What if my birth plan is flexible?

A common question that I am asked, and a situation I frequently encounter in the birth room, is what does a doula do when plans change? My tongue-in-cheek, rhetorical response would be, when do plans NOT change? However, the heart of the question is truly this: If I change my mind during my birth, what will my doula do? What if I am not set on an unmedicated birth, and I choose an epidural during childbirth? What does a doula do if I'm not having a natural birth?


A doula is, "a trained professional who provides continuous physical, emotional and informational support to a mother before, during and shortly after childbirth to help her achieve the healthiest, most satisfying experience possible." 

Continuous physical support is beneficial even in the presence of pain medication. You may feel too warm, or chilled. You will need physical assistance for pushing. More pillows, more water, handing you your phone or setting it aside. Dimming the lights so you and your partner can rest. Holding your hair if you are overcome with nausea. Suggesting positions for birth progress. Helping you initiate breastfeeding. Holding your hand if your medical team must act with urgency. This aspect of the doula's role is not impacted by your use of medical or pharmaceutical tools.

Continuous emotional support is beneficial no matter how you choose to give birth. Your professional doula will be there to provide perspective and reassurance throughout the hills and valleys that you traverse during your pregnancy, your birth, and your postpartum. No matter how you feel about choosing medication for your birth, your doula will offer support for your emotions both now and in the future. In those rare moments when medical complications occur, your doula will stay by your side, holding your hand, reminding you to breathe, supporting you the whole time. This aspect of doula care is not impacted by medications either.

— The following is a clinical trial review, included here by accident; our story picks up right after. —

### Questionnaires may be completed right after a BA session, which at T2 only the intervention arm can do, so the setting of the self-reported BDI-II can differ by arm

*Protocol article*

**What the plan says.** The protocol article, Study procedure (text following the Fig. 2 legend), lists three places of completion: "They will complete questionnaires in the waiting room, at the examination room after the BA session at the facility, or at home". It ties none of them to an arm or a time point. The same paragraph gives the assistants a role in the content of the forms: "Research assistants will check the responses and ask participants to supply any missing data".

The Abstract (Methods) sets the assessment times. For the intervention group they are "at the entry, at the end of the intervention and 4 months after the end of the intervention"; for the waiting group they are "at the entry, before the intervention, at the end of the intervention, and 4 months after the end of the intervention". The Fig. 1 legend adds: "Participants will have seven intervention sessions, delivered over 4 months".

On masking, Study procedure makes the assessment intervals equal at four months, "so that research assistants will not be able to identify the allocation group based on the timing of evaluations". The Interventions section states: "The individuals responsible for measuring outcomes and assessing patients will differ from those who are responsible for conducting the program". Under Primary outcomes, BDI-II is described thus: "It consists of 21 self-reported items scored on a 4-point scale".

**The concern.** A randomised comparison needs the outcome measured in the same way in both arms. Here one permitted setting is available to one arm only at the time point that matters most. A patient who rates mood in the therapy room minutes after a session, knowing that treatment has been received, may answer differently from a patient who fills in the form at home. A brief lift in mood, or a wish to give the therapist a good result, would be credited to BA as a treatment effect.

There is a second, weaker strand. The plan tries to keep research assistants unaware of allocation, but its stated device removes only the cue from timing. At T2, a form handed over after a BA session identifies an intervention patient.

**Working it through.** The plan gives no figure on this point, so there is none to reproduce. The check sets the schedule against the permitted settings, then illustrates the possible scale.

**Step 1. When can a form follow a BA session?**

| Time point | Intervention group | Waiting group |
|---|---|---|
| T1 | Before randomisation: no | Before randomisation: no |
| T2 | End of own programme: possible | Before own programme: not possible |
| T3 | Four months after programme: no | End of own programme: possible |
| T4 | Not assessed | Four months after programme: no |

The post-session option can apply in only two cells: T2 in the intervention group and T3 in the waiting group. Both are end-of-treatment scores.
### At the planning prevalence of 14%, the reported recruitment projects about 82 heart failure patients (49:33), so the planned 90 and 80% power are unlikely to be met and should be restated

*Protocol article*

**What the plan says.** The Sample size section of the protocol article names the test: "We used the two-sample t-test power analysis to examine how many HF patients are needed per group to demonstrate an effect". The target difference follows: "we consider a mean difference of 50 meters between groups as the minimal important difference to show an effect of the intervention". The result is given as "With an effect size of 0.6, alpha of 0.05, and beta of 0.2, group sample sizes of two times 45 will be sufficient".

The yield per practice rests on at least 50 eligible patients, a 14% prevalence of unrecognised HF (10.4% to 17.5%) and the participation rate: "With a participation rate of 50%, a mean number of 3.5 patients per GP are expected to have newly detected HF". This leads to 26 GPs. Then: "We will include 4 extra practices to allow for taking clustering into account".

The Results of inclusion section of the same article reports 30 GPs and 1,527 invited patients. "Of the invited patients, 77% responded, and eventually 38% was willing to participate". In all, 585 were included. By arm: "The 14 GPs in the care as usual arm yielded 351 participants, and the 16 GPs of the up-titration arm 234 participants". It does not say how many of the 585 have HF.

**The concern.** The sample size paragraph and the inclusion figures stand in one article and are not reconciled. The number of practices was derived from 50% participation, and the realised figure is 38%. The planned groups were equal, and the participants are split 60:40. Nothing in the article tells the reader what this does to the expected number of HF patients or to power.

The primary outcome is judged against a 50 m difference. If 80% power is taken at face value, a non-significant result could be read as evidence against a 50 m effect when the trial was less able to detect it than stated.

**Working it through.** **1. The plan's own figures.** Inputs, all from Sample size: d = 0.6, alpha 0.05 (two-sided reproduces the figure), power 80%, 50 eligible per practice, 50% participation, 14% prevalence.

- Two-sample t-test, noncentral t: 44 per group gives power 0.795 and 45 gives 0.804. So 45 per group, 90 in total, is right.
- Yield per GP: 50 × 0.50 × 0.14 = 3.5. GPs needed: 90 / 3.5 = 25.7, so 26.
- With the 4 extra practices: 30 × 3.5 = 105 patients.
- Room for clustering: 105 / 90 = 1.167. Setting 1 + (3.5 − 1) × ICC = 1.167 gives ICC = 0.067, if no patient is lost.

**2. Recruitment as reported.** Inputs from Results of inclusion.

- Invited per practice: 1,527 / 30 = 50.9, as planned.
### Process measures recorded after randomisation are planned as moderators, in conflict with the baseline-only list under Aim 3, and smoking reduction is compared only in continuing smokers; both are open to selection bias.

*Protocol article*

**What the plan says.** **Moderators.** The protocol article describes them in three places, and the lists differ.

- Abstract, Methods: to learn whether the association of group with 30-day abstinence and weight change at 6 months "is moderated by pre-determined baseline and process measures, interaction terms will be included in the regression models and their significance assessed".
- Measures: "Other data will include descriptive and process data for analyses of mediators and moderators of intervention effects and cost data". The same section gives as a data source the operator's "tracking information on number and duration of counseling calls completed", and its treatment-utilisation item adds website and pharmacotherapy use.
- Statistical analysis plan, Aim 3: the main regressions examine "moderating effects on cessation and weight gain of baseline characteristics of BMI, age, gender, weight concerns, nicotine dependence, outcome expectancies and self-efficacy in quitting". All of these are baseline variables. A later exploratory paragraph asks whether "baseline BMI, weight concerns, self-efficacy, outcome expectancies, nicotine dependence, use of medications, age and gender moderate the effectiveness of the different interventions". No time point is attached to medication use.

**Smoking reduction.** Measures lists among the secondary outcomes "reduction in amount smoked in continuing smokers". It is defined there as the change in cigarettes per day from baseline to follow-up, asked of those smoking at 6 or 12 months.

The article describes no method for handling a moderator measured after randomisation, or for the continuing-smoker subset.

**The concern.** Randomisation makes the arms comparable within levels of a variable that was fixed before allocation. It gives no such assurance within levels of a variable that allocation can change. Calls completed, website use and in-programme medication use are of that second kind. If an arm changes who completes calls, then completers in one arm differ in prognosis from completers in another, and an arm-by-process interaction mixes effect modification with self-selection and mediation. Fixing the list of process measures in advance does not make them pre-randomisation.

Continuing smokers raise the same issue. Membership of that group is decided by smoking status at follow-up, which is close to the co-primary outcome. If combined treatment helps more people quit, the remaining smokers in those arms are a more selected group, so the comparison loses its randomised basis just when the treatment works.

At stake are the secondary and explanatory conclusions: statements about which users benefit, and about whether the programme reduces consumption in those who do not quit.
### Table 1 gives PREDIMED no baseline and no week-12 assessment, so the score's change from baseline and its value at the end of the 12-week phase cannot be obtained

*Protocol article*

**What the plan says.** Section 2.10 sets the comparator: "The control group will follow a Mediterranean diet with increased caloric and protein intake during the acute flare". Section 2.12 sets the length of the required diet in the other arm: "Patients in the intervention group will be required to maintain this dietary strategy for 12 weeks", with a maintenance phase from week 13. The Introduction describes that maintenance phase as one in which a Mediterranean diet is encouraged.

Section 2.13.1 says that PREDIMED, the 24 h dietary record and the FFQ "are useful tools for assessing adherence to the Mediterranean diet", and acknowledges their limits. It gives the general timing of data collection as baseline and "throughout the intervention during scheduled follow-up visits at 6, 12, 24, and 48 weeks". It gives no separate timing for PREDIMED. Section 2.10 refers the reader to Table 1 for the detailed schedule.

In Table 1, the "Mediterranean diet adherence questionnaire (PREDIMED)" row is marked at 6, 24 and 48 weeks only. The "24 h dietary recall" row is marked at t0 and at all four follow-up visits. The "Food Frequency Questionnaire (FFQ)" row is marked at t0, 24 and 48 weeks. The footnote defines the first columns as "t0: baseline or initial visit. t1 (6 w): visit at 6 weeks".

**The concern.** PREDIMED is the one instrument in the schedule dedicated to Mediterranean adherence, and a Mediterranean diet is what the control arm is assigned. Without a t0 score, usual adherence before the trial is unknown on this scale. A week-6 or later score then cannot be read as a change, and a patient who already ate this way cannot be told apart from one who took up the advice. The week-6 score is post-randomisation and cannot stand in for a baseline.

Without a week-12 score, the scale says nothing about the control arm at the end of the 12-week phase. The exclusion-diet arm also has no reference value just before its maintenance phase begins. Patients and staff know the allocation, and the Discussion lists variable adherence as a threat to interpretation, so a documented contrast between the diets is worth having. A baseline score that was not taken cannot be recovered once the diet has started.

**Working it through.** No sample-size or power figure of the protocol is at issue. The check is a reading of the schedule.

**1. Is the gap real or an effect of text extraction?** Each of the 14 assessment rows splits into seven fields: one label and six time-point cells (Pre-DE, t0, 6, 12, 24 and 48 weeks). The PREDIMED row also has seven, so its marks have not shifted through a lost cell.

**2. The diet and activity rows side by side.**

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Continuous informational support is beneficial for all births as well. If you have symptoms that indicate blood pressure medication, or a change of position, perhaps a forceps delivery, or simply an explanation of why you suddenly feel shaky, your doula is there to help you ask the questions you need, and to help you get the information necessary to make an informed decision. Sometimes you just need a medical jargon translator. Again, this aspect of doula care is unaffected by how you choose to give birth.

The role of a doula does not change if you decide to change your plans, and neither do the benefits of doula care. Women supported by a doula experienced a 31% decrease in the use of Pitocin, a 28% decrease in the risk of Cesarean, a 12% increase in the likelihood of a spontaneous vaginal birth, a 14% decrease in the risk of baby going to the NICU, and a 34% decrease in the risk of being dissatisfied with your birth experience. These benefits apply for all methods of childbirth. 

Choosing a doula does not mean you must choose a natural birth. Wanting an epidural does not bar you from the benefits of doula care. Planning a Cesarean does not mean you do not need continuous support. Research shows, both you and your baby benefit from the care of a trained doula.

Joyce Dykema